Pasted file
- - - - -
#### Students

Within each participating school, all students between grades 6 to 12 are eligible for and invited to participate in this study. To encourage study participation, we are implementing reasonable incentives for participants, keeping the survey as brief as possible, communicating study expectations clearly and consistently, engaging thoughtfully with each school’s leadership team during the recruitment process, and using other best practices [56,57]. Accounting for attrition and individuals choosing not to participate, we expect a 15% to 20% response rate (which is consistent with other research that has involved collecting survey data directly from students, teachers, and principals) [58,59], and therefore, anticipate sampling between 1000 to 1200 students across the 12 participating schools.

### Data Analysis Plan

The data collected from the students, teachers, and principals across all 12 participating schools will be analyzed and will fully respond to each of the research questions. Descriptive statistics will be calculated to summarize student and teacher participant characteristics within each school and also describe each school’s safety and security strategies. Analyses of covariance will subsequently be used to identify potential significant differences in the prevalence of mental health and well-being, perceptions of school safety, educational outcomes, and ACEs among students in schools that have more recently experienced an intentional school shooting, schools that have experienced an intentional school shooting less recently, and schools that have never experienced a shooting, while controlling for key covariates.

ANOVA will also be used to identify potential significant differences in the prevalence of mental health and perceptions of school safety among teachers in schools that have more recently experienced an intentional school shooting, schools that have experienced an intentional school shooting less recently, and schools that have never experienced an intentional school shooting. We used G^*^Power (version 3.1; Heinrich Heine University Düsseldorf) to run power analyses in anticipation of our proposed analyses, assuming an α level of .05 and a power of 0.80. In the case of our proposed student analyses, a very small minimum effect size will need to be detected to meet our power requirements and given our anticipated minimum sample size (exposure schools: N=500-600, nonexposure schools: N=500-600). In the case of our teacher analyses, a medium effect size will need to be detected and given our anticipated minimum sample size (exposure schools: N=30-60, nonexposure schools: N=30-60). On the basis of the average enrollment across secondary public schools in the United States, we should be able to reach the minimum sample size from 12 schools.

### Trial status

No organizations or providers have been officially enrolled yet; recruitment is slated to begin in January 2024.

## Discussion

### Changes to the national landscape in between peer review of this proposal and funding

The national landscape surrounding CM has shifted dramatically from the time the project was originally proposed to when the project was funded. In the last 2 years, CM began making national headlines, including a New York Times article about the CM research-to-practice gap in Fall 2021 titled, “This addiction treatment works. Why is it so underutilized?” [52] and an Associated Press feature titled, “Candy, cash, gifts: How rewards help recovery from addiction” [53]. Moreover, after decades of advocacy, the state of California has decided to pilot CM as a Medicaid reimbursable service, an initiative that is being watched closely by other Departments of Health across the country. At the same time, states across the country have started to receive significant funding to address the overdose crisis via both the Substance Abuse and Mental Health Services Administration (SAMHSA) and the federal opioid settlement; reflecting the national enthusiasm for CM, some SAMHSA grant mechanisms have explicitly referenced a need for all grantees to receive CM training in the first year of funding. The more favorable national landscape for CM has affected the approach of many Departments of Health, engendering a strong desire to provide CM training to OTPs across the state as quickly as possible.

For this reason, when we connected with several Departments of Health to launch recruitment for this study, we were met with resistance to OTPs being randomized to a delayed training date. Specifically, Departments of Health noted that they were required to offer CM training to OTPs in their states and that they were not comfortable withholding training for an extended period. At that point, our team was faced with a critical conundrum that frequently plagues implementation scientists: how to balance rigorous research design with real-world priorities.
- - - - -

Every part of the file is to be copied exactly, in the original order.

#### Students

Within each participating school, all students between grades 6 to 12 are eligible for and invited to participate in this study. To encourage study participation, we are implementing reasonable incentives for participants, keeping the survey as brief as possible, communicating study expectations clearly and consistently, engaging thoughtfully with each school’s leadership team during the recruitment process, and using other best practices [56,57]. Accounting for attrition and individuals choosing not to participate, we expect a 15% to 20% response rate (which is consistent with other research that has involved collecting survey data directly from students, teachers, and principals) [58,59], and therefore, anticipate sampling between 1000 to 1200 students across the 12 participating schools.

### Data Analysis Plan

The data collected from the students, teachers, and principals across all 12 participating schools will be analyzed and will fully respond to each of the research questions. Descriptive statistics will be calculated to summarize student and teacher participant characteristics within each school and also describe each school’s safety and security strategies. Analyses of covariance will subsequently be used to identify potential significant differences in the prevalence of mental health and well-being, perceptions of school safety, educational outcomes, and ACEs among students in schools that have more recently experienced an intentional school shooting, schools that have experienced an intentional school shooting less recently, and schools that have never experienced a shooting, while controlling for key covariates.

ANOVA will also be used to identify potential significant differences in the prevalence of mental health and perceptions of school safety among teachers in schools that have more recently experienced an intentional school shooting, schools that have experienced an intentional school shooting less recently, and schools that have never experienced an intentional school shooting. We used G^*^Power (version 3.1; Heinrich Heine University Düsseldorf) to run power analyses in anticipation of our proposed analyses, assuming an α level of .05 and a power of 0.80. In the case of our proposed student analyses, a very small minimum effect size will need to be detected to meet our power requirements and given our anticipated minimum sample size (exposure schools: N=500-600, nonexposure schools: N=500-600). In the case of our teacher analyses, a medium effect size will need to be detected and given our anticipated minimum sample size (exposure schools: N=30-60, nonexposure schools: N=30-60). On the basis of the average enrollment across secondary public schools in the United States, we should be able to reach the minimum sample size from 12 schools.

### Trial status

No organizations or providers have been officially enrolled yet; recruitment is slated to begin in January 2024.

## Discussion

### Changes to the national landscape in between peer review of this proposal and funding

The national landscape surrounding CM has shifted dramatically from the time the project was originally proposed to when the project was funded. In the last 2 years, CM began making national headlines, including a New York Times article about the CM research-to-practice gap in Fall 2021 titled, “This addiction treatment works. Why is it so underutilized?” [52] and an Associated Press feature titled, “Candy, cash, gifts: How rewards help recovery from addiction” [53]. Moreover, after decades of advocacy, the state of California has decided to pilot CM as a Medicaid reimbursable service, an initiative that is being watched closely by other Departments of Health across the country. At the same time, states across the country have started to receive significant funding to address the overdose crisis via both the Substance Abuse and Mental Health Services Administration (SAMHSA) and the federal opioid settlement; reflecting the national enthusiasm for CM, some SAMHSA grant mechanisms have explicitly referenced a need for all grantees to receive CM training in the first year of funding. The more favorable national landscape for CM has affected the approach of many Departments of Health, engendering a strong desire to provide CM training to OTPs across the state as quickly as possible.

For this reason, when we connected with several Departments of Health to launch recruitment for this study, we were met with resistance to OTPs being randomized to a delayed training date. Specifically, Departments of Health noted that they were required to offer CM training to OTPs in their states and that they were not comfortable withholding training for an extended period. At that point, our team was faced with a critical conundrum that frequently plagues implementation scientists: how to balance rigorous research design with real-world priorities.